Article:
Rather than attempt to build an internal capability — forcing the organisation on a long learning journey, a journey involving making mistakes to acquire tacit knowledge — a more pragmatic approach is to rent the capability. Using a consultancy provides access to skills and knowledge you can’t get elsewhere, usually packaged up as a formal methodology. It’s a risk management exercise: you get a consultancy to deliver a solution or develop a strategy as they just did one last week and know where all the potholes are. If we were cheeky, then we would summerize this by stating that consultancies have a simple value proposition: I know something you don’t!

It’s a model defined by scarcity.

A lot has changed in the last few years; business moves a lot faster and a new generation of technology is starting to take hold. The business and technology environment is changing so fast that we’re struggling to keep up. Technology and business have become so interwoven that we now talk of Business-Technology, and a lot of that scarce knowledge is now easily obtainable.

The Diverging Pulse Rates of Business and Technology
The Diverging Pulse Rates of Business and Technology

The scarce tacit knowledge we used to require is now bundled up in methodologies; methodologies which are trainable, learnable, and scaleable. LEAN and Six Sigma are good examples of this, starting as more black art than science, maturing into respected methodologies, to today where certification is widely available and each methodology has a vibrate community of practitioners spread across both clients and consultancies. The growth of MBA programmes also ensures that this knowledge is spread far and wide.

Technology has followed a similar path, with the detailed knowledge required to develop distributed solutions incrementally reified in methodologies and frameworks. When I started my career XDR and sockets were the networking technologies of the day, and teams often grew to close to one hundred engineers. Today the same solution developed on a modern platform (Java, Ruby, Python …) has a team in the single digits, and takes a fraction of the time. Tacit knowledge has be reified in software platforms and frameworks. SaaS (Software as a Service) takes this to a while new level by enabling you to avoid software development entirely.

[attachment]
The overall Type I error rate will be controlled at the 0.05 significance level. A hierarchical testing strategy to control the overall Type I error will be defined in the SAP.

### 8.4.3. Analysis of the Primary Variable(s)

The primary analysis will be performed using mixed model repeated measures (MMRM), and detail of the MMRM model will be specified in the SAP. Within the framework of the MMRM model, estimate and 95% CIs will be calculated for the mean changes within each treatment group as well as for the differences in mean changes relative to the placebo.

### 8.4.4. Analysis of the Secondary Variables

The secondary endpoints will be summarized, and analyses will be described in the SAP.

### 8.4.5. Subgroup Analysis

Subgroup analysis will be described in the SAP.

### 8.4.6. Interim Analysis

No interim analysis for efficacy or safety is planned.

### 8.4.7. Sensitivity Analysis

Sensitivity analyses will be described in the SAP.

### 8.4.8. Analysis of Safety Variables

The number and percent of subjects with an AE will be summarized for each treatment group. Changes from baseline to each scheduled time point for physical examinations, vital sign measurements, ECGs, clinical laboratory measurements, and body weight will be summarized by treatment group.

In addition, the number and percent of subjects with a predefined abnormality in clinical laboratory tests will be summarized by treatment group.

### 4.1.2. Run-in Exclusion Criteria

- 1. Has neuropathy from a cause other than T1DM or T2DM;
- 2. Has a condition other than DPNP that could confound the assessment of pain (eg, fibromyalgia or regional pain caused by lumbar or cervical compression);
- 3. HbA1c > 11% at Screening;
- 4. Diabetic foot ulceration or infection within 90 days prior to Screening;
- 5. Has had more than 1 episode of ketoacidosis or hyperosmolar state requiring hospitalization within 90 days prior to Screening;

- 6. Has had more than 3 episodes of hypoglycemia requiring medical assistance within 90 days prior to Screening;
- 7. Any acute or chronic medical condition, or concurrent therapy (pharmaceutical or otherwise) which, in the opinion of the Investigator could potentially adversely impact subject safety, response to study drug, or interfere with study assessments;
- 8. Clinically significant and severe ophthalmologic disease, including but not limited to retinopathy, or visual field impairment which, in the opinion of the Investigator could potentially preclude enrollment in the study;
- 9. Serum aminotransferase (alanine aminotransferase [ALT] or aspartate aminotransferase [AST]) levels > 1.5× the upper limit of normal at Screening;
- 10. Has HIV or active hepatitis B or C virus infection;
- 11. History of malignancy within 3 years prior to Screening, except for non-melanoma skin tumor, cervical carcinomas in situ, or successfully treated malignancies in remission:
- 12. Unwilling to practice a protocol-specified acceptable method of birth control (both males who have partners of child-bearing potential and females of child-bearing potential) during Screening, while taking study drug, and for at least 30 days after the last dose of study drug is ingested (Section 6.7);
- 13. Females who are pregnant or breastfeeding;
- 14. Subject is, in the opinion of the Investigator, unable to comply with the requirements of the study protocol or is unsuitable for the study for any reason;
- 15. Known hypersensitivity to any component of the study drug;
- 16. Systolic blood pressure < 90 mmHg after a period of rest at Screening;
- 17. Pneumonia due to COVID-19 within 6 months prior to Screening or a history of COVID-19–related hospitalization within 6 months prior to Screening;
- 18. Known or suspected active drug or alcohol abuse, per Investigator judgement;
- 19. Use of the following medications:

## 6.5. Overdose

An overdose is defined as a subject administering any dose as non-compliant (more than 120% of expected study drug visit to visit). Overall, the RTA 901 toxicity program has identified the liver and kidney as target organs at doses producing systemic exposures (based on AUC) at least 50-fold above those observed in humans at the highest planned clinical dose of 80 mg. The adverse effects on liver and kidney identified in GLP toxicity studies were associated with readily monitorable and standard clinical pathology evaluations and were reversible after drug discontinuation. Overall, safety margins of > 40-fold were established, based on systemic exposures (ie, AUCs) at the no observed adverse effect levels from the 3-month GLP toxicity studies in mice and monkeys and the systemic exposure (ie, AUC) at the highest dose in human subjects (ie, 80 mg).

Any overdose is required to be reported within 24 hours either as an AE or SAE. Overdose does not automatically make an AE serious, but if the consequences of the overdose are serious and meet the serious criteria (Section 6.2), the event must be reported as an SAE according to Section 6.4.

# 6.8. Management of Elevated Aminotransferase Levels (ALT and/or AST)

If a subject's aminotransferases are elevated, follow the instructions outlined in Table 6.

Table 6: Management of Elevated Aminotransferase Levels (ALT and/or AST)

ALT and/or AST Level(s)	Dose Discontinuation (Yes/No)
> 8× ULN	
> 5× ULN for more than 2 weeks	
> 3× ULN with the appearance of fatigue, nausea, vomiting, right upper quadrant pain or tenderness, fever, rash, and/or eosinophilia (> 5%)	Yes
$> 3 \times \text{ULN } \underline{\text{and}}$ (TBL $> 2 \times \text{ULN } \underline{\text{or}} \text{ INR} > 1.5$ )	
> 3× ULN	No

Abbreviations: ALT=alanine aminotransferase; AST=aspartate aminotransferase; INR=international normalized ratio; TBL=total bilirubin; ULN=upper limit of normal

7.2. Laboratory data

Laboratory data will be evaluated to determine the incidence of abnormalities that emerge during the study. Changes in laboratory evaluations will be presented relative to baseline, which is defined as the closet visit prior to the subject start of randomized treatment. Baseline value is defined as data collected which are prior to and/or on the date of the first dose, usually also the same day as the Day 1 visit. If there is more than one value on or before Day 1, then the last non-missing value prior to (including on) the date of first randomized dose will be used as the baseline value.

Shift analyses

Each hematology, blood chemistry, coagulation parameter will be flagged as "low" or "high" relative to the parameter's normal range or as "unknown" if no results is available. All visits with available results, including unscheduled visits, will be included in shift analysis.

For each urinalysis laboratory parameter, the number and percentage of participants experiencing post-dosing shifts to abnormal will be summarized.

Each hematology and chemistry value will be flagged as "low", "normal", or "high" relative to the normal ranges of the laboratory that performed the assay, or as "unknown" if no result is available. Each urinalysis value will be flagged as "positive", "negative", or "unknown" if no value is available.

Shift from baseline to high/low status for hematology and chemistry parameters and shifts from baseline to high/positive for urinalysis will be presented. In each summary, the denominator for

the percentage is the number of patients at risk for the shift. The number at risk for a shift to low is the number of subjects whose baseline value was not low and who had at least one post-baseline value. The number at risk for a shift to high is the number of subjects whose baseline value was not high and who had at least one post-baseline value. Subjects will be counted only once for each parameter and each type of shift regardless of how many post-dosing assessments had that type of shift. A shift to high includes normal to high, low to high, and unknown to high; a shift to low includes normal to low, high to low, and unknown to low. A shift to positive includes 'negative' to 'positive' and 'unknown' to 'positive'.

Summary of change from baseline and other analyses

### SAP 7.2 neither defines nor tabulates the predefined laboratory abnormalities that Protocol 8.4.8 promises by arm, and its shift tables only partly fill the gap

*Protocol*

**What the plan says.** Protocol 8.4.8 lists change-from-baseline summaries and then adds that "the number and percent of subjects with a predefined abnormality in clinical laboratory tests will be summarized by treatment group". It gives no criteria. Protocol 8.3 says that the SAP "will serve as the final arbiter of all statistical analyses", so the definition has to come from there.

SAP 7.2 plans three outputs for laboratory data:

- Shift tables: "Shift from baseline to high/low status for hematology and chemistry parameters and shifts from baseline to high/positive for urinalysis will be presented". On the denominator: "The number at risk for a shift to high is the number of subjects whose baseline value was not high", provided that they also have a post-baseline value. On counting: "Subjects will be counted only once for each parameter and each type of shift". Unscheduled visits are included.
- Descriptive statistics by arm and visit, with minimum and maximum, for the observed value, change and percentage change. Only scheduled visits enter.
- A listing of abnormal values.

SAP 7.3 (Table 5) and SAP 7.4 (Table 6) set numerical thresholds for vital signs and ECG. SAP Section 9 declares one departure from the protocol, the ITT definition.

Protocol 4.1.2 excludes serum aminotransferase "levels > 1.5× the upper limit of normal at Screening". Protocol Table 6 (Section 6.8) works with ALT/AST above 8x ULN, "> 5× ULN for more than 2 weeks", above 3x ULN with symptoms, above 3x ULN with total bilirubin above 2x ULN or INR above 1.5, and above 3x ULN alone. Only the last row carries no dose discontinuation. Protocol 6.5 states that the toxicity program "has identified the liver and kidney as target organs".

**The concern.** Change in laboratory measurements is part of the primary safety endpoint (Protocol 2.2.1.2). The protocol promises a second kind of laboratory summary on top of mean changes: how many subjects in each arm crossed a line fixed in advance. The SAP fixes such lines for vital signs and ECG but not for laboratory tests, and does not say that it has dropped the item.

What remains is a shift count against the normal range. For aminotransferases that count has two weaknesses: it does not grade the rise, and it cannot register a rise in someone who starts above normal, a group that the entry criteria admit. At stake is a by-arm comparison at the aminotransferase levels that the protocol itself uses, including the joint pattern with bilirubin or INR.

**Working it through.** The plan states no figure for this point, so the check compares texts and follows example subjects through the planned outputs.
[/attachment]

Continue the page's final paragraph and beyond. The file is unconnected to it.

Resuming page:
The did it, done it stories that consulting has thrived on in the past are being chewed up and spat out by the business schools, open source, and the platform and SaaS vendors. A casual survey of the market usually finds that SaaS-based solutions require 10% of the installation effort of a traditional on-premsis solution. (Yes, that’s 90% less effort.) Less effort means less revenue for the consultancies. It also reduces the need for advisory services, as provisioning a SaaS solution with the corporate credit card should not require a $200,000 project to build a cost-benefit analysis. And gone are the days when you could simply read the latest magazines and articles from the business schools, spouting what you’d read back to a client. Many clients have been on the consulting side of the fence, have a similar education in the business schools, and reads all the same articles.

I know and you don’t! no longer works. The world has moved on and the consulting industry needs to adapt. The knowledge and resources the industry has been selling are no longer scarce, and we need to sell something else. I see this is a huge opportunity; an opportunity to establish a more collaborative and productive relationship founded on shared, long term success. As Jeff Jarvis has said: stop selling scarcity, sell outcomes.

Updated: A good friend has pointed out the one area of consulting — one which we might call applied business consulting — resists the trend to be commoditized. This is the old school task of sitting with clients one-on-one, working to understand their enterprise and what makes it special, and then using this understanding to find the next area or opportunity that the enterprise is uniquely qualified to exploit. There’s no junior consultants in this area, only old grey-beards who are too expensive to stay in their old jobs, but that still are highly useful to the industry. Unfortunately this model doesn’t scale, forcing most (if not all) consultancies into a more operational knowledge transfer role (think Six Sigma and LEAN) in an attempt to improve revenue and GOP.

Updated: Keith Coleman (global head of public sector at Capgemini Consulting) makes a similar case with Time to sell results, not just advice (via @rpetal27).

Updated: I’ve responded to my own post, tweaking my consulting page to capture my take on what a consultant needs to do in this day and age.